We use our hands every day without thinking about it — whether we’re making a cup of coffee, picking up the phone, typing at a desk or handling tools. As we age, different conditions can affect manual dexterity and make simple tasks we took for granted much more difficult to accomplish.
Over time, Dupuytren’s disease, also known as Dupuytren’s contracture, can affect the palm of the hand and the little and ring fingers. What is the best treatment for Dupuytren’s contracture? Can Dupuytren’s contracture go away by itself? Learn about how this condition develops, what you can do at home to treat it and when it is time to seek professional treatment from a doctor.
What Is Dupuytren’s Disease?
Approximately 15 million Americans have Dupuytren’s contracture. The symptoms of Dupuytren’s contracture vary depending on the progression of the disease. In the early stages, you may notice the skin of your palm thickening. As it progresses, the Dupuytren’s disease condition will change noticeably. The thickened skin on the palm of your hand may form a hard lump. Usually, this diseased tissue is not painful to the touch, but it may be a bit sensitive. Eventually, that tissue will begin to form cords that reach up through the palm to the fingers. As these cords tighten, they may cause the fingers to contract.
In the later stages of the disease, the contraction of the fingers can become extreme, curling the affected fingers very close to the palm. Typically, the ring and little fingers are affected by this condition, although other fingers may be involved in rare cases. Dupuytren’s disease can also impact both hands. If this is the case, the condition will usually be more severe on one hand.
The following groups of people may be at risk for developing Dupuytren’s disease:
- People over the age of 50: Dupuytren’s disease is more likely to develop in older adults.
- People with family history: Genetics play a role in the likelihood of developing Dupuytren’s contracture. If someone in your immediate family has the condition, your risk of developing it is higher. Ancestry also plays a role. People with Northern European descent in their family trees are at a higher risk.
- Men: Men have a higher risk than women of developing Dupuytren’s disease. They are also more likely to develop severe cases.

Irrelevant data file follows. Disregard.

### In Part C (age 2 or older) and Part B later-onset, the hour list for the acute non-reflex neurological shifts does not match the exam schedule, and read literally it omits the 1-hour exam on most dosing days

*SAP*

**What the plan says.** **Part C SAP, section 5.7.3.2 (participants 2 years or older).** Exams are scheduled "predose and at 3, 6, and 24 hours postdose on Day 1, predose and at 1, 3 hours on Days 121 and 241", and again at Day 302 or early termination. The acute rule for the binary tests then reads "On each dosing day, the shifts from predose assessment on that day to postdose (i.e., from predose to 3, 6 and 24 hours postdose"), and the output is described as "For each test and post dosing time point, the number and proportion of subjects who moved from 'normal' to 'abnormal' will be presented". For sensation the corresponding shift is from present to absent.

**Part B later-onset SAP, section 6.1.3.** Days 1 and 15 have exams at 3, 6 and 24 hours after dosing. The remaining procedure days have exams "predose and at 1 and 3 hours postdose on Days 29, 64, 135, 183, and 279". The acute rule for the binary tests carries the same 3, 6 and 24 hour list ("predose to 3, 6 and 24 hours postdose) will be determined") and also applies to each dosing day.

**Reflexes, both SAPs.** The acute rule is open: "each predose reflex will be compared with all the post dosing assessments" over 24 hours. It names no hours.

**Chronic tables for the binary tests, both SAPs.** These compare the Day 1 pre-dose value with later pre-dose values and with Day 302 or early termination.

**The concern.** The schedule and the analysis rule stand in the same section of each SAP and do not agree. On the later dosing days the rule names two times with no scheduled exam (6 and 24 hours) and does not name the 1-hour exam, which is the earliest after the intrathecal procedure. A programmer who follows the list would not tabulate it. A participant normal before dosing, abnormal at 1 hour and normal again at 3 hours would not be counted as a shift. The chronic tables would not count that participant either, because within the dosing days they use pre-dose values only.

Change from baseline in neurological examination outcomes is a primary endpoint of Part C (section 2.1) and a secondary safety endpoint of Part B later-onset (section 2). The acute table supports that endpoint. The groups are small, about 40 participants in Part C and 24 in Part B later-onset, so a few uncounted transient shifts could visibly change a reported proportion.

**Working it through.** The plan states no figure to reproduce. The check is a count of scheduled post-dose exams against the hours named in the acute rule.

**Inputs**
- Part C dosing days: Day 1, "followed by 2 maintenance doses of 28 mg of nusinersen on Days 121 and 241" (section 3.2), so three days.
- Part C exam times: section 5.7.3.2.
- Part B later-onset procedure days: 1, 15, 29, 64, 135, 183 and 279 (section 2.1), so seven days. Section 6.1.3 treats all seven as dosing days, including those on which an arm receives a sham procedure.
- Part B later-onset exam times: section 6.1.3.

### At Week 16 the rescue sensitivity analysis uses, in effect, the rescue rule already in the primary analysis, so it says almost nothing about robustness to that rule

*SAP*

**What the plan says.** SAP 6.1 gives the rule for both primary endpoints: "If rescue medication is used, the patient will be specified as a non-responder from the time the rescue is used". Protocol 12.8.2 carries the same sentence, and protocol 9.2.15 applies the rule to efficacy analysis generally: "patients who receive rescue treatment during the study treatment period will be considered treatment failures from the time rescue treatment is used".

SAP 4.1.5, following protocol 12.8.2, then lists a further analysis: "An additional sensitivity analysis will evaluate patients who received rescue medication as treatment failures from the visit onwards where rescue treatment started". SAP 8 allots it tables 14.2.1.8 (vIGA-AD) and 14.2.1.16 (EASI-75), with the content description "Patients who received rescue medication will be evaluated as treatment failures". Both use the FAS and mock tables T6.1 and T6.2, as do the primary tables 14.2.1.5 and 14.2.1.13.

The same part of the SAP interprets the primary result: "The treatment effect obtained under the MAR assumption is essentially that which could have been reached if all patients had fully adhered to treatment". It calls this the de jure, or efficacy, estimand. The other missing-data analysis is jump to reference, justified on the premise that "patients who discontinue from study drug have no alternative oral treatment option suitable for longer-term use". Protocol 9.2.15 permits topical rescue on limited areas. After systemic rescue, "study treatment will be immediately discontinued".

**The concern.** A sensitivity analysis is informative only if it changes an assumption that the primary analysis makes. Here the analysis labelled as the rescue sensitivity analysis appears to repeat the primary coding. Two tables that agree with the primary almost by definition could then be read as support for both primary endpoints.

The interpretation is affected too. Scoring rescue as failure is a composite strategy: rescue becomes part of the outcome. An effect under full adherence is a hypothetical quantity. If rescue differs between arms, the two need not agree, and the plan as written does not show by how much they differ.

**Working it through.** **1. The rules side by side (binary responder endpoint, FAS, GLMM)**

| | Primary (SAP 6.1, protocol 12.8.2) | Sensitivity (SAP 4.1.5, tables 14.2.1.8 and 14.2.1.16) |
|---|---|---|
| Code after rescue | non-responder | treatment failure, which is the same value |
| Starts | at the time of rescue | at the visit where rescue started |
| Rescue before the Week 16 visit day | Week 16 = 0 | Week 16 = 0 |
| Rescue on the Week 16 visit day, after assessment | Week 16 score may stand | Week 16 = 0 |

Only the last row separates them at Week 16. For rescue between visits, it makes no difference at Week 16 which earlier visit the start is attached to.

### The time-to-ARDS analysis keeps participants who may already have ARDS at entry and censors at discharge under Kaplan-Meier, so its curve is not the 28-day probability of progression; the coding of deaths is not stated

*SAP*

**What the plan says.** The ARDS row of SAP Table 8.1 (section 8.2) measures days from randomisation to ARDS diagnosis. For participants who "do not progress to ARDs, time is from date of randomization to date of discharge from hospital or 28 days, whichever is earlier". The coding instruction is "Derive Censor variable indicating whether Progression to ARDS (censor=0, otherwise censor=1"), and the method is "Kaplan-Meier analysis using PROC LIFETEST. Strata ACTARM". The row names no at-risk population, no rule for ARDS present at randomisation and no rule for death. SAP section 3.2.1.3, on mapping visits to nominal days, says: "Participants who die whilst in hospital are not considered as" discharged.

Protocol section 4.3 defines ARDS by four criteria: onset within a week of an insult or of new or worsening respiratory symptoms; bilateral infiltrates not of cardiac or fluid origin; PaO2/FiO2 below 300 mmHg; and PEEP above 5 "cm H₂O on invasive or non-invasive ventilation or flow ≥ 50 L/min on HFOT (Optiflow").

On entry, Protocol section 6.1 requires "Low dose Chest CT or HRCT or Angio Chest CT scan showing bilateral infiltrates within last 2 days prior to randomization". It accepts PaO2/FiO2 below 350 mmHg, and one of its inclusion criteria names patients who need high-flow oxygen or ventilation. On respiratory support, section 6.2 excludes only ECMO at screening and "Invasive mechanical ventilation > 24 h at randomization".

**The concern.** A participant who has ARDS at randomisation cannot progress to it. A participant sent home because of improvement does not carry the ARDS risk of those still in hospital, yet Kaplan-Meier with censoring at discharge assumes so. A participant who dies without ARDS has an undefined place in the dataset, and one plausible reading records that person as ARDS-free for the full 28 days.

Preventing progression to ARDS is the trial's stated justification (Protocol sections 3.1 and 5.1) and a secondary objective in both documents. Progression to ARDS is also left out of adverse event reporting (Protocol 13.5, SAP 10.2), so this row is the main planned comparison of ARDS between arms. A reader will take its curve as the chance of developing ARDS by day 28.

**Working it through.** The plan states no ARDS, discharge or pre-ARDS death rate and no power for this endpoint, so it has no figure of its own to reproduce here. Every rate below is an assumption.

- People with certain health conditions: Dupuytren’s contracture risk is linked to a number of different health conditions, including epilepsy and diabetes. Additionally, alcoholism and tobacco use have been linked to the condition. The contracture tends to be more severe in people with alcohol use disorder.
Home Remedies for Dupuytren’s Disease
How do you reverse Dupuytren’s contracture? Unfortunately, there is no cure for Dupuytren’s contracture. Treatment focuses on minimizing the systems of the disease. While medical treatment is an option — and sometimes a necessity — there are a number of home remedies you can try to treat Dupuytren’s contracture:
1. Reduce Palm Pressure
The skin on the palm of the hand is where this disease starts. You can help manage your symptoms by protecting the affected hand or hands:
- Practice a looser grip: When we grip something like a tool or a cup of water, the palm usually curls around the object. Try to remember to protect your hands whenever you need to grip something by using lighter pressure.
- Wear gloves: Some objects, like various tools, require a tight grip in order to be used effectively. Try to mitigate some of that pressure by wearing gloves or using a type of cushion, such as tape, to minimize the amount of pressure being placed on your affected hand.
2. Try Exercises
Stretching does help Dupuytren’s contracture, and there a number of exercises you can do to help manage this condition. Exercises and stretches will not necessarily stop or slow the progression of the contracture, but they are helpful options during the early stages of Dupuytren’s disease:
- Finger lifts: In one of the most simple exercises, you can lay your palm flat on a smooth surface, like a table or desk. Next, practice raising each finger one at a time, pausing after each raise for a few seconds. You can repeat this exercise several times per day.